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Had US used its economic power over Pakistan in 1971, Asia could have avoided a war

Until now, the United States has seldom used its economic leverage to shape Pakistan’s behaviour.
Following a Twitter spat with Pakistan’s Prime Minister Imran Khan, US President Donald Trump reiterated last week his decision to slash aid to Pakistan by $1.66 billion. Trump’s claim that the Pakistanis “don’t do a damn thing for us” predictably sent the latter into apoplexy. Not least because it was a reminder of Pakistan’s grim economic situation as well as its dependence on the United States, especially to secure a bail-out from the International Monetary Fund. But the episode should also remind us that until now, the United States has seldom used its economic leverage to shape Pakistan’s behaviour.
Perhaps the most egregious, yet little known, instance of American unwillingness on this front was during the 1971 Bangladesh crisis. Had the United States used the economic levers at its disposal, the subcontinent might well have avoided a colossal humanitarian disaster and the ensuing war.
The Pakistan Army launched its brutal crackdown on the Bengalis on the night of 25 March 1971. Just over 10 days later, a group of Pakistani officials came to Dhaka to examine East Pakistan’s economic situation. They quickly realised that the devastation wrought to the eastern wing would have serious consequences for Pakistan’s economy. Above all, export of jute from the province, which contributed to just under half of Pakistan’s overall export earnings, had come to a standstill. This crisis drastically aggravated a liquidity crunch that Pakistan was already facing—the most serious one in its history.
Owing to the military regime’s mismanagement, Pakistan’s foreign exchange reserves had plummeted to $164 million in March 1971 from $343 million in March 1970. This figure included capital assets such as gold and foreign securities that are usually not liquidated to meet current requirements. At this point, Pakistan’s short-term liabilities stood at $263 million. Against the backdrop of the continuing crisis, projections by the ministry of finance suggested that Pakistan’s reserves would be down to $20 million in September 1971. In consequence, General Yahya Khan’s regime announced on 24 April a moratorium on repayment of debt for six months.
Pakistan had taken a grave step. External assistance was crucial to the Pakistani economy for bridging both its savings-investment gap and its export-import gap. A bulk of this aid was provided by the Aid to Pakistan consortium—a grouping managed by the World Bank but effectively controlled by the United States. Following a quick assessment by its regional experts, the Bank concluded that “if Pakistan’s economic collapse is to be prevented, action will have to be taken quickly and the amounts of external assistance required will be large”. Yet, these experts also pointed out that the key to recovery lay in Yahya’s willingness to cease military action and reach a political accommodation with the Bengalis. The military regime was not open to attempting any such thing. Instead, Yahya sent his economic adviser, M.M. Ahmed, to request the Nixon administration for assistance. After meeting Ahmed, Nixon instructed his aides to ensure “that the Bank understood that we feel strongly that it and other aid donors should do what they could to be helpful”.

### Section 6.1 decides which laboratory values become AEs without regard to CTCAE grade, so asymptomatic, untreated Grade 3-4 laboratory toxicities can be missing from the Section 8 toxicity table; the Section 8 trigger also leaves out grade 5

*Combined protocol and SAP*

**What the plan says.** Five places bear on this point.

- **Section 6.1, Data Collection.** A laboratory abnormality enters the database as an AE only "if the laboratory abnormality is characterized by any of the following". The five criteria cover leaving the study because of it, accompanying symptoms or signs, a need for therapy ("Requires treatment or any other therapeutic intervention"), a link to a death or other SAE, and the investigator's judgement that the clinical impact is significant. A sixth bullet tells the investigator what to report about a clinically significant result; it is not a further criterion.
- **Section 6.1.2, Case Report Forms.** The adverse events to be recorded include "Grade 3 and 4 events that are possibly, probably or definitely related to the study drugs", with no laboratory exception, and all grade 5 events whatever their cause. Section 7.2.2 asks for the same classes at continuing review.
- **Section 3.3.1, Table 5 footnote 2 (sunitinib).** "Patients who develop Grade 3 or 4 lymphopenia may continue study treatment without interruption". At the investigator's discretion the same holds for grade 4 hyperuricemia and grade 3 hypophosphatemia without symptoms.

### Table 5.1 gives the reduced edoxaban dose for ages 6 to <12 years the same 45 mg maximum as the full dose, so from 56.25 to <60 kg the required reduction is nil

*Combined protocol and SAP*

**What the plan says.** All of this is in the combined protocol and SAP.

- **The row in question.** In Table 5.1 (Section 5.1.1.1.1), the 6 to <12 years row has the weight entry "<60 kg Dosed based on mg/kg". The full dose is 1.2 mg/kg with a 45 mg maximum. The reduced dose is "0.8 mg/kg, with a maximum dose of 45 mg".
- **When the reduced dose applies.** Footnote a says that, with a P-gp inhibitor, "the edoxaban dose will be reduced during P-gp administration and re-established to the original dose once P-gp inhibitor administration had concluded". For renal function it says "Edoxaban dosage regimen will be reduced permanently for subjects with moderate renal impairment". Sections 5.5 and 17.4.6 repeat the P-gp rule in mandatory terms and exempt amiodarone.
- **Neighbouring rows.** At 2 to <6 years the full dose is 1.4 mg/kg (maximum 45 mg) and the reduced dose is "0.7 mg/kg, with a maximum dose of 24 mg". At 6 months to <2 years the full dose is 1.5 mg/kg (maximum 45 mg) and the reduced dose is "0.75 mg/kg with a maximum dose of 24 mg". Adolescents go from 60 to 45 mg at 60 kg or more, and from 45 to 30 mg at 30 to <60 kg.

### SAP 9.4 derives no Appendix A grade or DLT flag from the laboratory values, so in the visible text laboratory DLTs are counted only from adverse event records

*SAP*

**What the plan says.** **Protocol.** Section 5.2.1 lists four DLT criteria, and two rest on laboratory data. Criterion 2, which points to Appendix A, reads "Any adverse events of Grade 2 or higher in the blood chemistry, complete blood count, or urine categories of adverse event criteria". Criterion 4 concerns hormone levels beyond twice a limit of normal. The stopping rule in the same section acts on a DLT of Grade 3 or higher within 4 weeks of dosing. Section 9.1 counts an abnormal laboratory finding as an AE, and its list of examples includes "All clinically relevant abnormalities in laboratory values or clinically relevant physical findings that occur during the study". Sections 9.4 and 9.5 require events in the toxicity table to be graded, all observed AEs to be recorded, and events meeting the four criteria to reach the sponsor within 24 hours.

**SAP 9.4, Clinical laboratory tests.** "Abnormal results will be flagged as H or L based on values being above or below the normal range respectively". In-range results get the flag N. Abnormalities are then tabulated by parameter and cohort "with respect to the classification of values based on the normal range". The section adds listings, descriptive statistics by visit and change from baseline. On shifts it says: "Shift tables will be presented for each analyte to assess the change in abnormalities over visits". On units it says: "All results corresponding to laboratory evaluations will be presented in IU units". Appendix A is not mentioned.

The Bank’s president, Robert McNamara, told Ahmed that “political constraints were the dominant obstacle” to securing an aid package. He emphasised that “only the Government of Pakistan could remove these constraints” by swiftly showing that “it was seeking a political, rather than a military solution to the problems of East Pakistan”. On 1 June, a joint IMF-World Bank team reached Pakistan to take stock of the situation. The Pakistanis presented a Panglossian forecast of economic activity, including in East Pakistan, and resisted calls for realism in drawing up their submission. At a meeting on 21 June, the Pakistan consortium agreed to continue disbursing aid against existing commitments but refused to consider providing new aid to Pakistan.
When Yahya complained about the outcome, Nixon promptly assured him that there was a misunderstanding. The consortium’s meeting was informal and there was no unanimity about the suspension of future aid. What’s more, the White House publicly announced that notwithstanding opposition in the US Congress, fresh economic and technical aid to Pakistan would only be withheld till Pakistan submitted a revised plan. Meanwhile, the existing pipeline of $82 million would continue to flow and the administration would request Congress to approve $188 million in aid to Pakistan in 1972. National Security Advisor Henry Kissinger was aware that Pakistan’s proposals “may well not satisfy either the World Bank/IMF or the other aid donors.” Indeed, when Pakistan reached the end of its moratorium in October, “the US may well be alone in proposing support”.
Nixon and Kissinger’s refusal to “squeeze” Yahya stemmed from the latter’s key role as a conduit in the secret opening to China and Kissinger’s forthcoming trip to Beijing via Islamabad. In the wake of that trip, Nixon and Kissinger would justify their continued “tilt” towards Pakistan by insisting that the United States’ credibility with China would be destroyed if it was seen as going against a long-standing ally.